From Normandy to the Baltic and back home

After that we moved fast though northern France, Belgium and into Holland, on the river Maas. That’s where we were all over Christmas time 1944 and New Year 1945. I think we were static there We were there for about six weeks, and I think the reason we were static was because the weather was that bad. It was snowing and everything you could name. It just seemed as though there was a lull in the fighting because the enemy was taken aback.

We were so near to each other, the weather was that bad so nobody wanted to make a move, you know? They were also digging in for Christmas time and there was the Battle of the Bulge around then. Then, after that, we started to move of again.

I can recall the time we went into Belgium and especially going into Antwerp. From Antwerp we went down again into Holland and eventually we went in, to Germany. We were all over northern Germany. In particular, I always remember being outside Hamburg and then we went to Lübeck. It always seemed that, the Division I was in, the 11th Armoured Division, was mostly always in the spearhead of the attack. We were moving that fast! It was unbelievable at times.

While we were in France and later on in Belgium and the Netherlands we didn’t really have a lot of contact with civilians. We just got on with the job we were there to do. Then when we eventually reached Germany I think everybody was told “No fraternisation with the Germans!” But, the way it went, some did, and some didn’t! Eventually we finished up on the border of Denmark and Germany at Flensburg. Of course now, Flensburg is the twin town of Carlisle. Also near Flensburg we were at Schleswig-Holstein and a little place called Schübin. They are both near enough to Flensburg. We celebrated V.E. Day in Germany. That day we were all really happy! I can also recall having a real good night out, that night!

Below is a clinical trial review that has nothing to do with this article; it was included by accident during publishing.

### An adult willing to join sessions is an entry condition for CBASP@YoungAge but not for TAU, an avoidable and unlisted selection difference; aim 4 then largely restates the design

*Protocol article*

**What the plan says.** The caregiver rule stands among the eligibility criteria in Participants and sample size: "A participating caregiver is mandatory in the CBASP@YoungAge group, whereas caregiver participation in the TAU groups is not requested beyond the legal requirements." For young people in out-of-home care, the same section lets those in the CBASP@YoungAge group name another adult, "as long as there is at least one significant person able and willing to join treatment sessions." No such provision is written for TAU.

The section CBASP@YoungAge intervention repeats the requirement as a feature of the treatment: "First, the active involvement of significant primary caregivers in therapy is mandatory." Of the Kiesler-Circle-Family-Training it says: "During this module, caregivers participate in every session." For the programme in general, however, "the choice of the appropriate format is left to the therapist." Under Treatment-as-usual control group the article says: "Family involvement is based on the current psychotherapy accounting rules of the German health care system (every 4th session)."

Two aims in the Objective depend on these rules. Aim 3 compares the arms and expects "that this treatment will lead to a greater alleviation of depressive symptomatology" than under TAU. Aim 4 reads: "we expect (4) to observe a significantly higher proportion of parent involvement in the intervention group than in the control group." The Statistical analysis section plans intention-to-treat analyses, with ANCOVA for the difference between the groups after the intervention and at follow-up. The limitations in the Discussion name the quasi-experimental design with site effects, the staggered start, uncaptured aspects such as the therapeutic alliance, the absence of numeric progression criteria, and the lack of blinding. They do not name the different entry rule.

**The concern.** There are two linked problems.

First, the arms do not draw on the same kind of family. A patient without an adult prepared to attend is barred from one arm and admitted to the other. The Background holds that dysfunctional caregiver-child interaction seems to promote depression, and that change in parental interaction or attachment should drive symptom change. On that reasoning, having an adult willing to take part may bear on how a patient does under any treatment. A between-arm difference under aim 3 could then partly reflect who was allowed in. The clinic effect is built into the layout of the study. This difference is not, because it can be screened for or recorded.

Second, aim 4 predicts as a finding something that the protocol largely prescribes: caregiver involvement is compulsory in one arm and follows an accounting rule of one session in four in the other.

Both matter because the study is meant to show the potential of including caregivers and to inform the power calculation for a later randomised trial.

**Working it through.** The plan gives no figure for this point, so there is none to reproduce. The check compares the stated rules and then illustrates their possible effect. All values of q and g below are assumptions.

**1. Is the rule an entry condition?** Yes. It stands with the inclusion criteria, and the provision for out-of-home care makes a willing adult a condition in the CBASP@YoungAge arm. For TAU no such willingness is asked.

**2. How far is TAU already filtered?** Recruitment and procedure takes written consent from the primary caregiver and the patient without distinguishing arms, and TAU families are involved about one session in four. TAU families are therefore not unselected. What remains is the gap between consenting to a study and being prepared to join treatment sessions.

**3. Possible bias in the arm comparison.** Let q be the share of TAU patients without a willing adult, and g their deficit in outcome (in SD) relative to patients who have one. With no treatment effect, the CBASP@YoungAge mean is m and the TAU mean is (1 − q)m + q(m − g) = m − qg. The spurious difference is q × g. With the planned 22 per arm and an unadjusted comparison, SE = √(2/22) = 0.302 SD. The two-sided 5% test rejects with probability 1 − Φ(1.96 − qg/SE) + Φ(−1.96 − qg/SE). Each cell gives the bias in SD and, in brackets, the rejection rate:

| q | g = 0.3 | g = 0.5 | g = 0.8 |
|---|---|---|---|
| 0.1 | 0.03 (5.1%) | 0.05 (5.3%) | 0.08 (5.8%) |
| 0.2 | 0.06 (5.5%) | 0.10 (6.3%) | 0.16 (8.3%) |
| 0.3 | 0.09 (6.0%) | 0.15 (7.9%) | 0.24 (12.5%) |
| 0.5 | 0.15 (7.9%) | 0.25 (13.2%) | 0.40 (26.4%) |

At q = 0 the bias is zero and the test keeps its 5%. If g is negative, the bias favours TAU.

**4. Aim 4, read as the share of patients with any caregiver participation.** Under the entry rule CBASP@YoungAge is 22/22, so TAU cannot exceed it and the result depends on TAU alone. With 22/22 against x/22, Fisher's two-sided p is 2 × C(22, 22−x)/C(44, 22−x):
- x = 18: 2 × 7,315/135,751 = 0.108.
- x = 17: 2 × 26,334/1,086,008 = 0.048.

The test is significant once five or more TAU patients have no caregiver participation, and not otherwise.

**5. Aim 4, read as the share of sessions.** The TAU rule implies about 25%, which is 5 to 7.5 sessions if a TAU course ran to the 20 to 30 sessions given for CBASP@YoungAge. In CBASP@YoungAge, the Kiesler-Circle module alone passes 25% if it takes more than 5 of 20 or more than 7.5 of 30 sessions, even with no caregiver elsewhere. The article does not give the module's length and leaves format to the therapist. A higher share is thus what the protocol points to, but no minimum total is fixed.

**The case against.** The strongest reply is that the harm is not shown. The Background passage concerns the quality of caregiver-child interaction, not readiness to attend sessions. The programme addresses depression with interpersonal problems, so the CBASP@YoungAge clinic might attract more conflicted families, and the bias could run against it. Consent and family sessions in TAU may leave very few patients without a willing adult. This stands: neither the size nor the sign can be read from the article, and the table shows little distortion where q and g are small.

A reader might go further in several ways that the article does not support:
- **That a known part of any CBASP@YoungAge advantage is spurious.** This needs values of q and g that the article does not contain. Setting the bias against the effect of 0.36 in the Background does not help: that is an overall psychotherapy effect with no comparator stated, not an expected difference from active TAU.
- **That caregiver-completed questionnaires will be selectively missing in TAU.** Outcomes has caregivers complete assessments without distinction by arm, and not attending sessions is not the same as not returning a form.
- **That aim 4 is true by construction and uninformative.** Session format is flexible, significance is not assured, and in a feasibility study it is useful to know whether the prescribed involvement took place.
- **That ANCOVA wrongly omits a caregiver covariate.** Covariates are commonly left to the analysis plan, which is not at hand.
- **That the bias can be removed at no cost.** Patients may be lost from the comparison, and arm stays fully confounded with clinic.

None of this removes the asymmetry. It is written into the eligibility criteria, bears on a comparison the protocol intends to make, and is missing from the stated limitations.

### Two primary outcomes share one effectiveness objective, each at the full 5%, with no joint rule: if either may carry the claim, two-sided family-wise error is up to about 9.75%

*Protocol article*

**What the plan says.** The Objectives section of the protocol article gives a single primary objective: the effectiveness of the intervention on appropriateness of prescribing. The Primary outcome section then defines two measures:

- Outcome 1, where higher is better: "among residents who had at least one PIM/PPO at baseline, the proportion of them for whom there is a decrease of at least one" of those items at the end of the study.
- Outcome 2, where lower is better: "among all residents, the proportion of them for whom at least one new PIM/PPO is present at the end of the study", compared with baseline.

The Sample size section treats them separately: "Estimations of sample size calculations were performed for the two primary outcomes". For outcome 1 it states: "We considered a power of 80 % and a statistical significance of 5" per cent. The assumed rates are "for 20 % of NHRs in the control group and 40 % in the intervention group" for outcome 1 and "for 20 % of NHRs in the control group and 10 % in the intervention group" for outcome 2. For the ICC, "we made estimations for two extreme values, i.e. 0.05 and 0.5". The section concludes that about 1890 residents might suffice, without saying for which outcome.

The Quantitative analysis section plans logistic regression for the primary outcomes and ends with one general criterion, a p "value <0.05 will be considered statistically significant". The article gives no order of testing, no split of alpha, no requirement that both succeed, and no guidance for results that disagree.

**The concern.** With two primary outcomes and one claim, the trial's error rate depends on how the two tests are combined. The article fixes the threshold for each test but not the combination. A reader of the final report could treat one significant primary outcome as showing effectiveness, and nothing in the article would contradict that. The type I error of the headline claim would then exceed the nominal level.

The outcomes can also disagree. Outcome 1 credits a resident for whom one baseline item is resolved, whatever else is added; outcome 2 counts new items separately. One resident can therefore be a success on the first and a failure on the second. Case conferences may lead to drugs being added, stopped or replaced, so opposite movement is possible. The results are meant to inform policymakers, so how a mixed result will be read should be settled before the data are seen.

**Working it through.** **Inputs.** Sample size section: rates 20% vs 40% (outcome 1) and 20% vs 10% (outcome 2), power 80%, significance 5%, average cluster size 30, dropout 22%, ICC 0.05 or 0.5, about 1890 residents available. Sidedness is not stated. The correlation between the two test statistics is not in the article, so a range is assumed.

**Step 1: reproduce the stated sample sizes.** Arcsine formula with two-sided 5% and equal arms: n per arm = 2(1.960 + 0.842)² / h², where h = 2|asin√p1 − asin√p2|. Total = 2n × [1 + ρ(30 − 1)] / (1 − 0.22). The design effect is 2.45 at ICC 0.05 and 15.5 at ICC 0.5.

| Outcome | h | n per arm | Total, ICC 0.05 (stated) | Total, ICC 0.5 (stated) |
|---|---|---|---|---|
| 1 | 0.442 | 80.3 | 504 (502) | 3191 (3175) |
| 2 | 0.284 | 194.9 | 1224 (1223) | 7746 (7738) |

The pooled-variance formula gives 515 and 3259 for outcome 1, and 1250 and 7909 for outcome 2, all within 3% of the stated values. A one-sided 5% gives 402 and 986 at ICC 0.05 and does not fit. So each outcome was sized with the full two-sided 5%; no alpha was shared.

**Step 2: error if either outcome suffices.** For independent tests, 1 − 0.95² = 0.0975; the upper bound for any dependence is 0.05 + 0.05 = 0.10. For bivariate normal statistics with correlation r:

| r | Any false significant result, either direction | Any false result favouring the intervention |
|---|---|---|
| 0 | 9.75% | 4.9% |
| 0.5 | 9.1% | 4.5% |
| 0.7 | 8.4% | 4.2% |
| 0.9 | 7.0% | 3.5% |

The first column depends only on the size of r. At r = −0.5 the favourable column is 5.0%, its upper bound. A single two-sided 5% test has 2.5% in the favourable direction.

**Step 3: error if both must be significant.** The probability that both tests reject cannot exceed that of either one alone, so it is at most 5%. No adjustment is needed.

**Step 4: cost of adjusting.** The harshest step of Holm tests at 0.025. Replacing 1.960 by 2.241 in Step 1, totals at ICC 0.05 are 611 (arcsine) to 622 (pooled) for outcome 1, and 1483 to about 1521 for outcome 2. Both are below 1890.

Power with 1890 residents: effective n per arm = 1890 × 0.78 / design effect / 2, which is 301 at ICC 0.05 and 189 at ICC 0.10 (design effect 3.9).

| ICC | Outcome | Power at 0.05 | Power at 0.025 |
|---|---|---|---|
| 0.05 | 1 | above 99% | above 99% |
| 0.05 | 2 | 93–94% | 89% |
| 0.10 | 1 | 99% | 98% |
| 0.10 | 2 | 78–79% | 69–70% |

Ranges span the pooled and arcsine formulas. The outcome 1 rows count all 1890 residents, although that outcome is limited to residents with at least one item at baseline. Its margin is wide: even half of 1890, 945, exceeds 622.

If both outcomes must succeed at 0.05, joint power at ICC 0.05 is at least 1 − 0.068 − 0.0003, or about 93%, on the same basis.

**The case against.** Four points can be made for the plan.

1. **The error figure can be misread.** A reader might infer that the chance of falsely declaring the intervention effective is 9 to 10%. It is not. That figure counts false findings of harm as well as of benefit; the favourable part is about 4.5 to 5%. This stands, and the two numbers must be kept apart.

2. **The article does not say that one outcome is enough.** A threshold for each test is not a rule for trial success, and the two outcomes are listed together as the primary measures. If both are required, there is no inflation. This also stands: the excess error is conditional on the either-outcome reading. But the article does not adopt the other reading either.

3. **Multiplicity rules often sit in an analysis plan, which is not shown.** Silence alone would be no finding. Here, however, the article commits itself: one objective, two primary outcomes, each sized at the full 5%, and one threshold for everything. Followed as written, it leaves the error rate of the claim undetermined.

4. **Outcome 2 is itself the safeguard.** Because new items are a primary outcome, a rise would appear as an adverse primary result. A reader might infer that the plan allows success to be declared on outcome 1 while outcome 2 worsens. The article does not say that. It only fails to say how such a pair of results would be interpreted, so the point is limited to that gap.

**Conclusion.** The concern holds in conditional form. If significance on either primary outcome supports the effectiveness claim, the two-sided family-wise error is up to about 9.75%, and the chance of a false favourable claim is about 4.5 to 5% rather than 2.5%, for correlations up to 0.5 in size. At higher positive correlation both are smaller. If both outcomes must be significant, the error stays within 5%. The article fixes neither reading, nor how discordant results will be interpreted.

I carried on in the army for a year or so, until 27th May 1946. Then, suddenly, I was called up before the Major and he explained to me that I’d been asked to go out on a ‘B-release’. This was to help builders in doing the building work in certain areas of Britain. I was asked to come, if I wanted to. So, I thought, “Well, I’ll take the opportunity.” In fact, I was advised to take the opportunity and come home.

So it was in 1946 when I started work for a building firm in this area, back home in West Cumbria. To begin with, I was on construction work at the Sellafield Nuclear Plant. Later on, I was a Process Worker there. Finally, I went to work at the Marchon Chemical Works until I retired in 1984.

Remembering those who died

There were one or two of my pals who were killed in the war. One of my best pals in the army at that particular time, he got killed. It was the day before the end of the War and he was in H.Q. Platoon. I had got transferred to ‘A-Platoon’ I was away from HQ and then when I got back I was told he had been killed the day before. It was a lone fighter that came over. We were living in then, sleeping in two-man bivouac tents. He was machine-gunned by this aircraft. There were two of them, him and his mate in the tent. They must have heard a noise and I think it was about half five or six o’clock in the morning. He leaned over and he was just shot in two. The top knocked off him, it was tragic. That’s the way it goes unfortunately.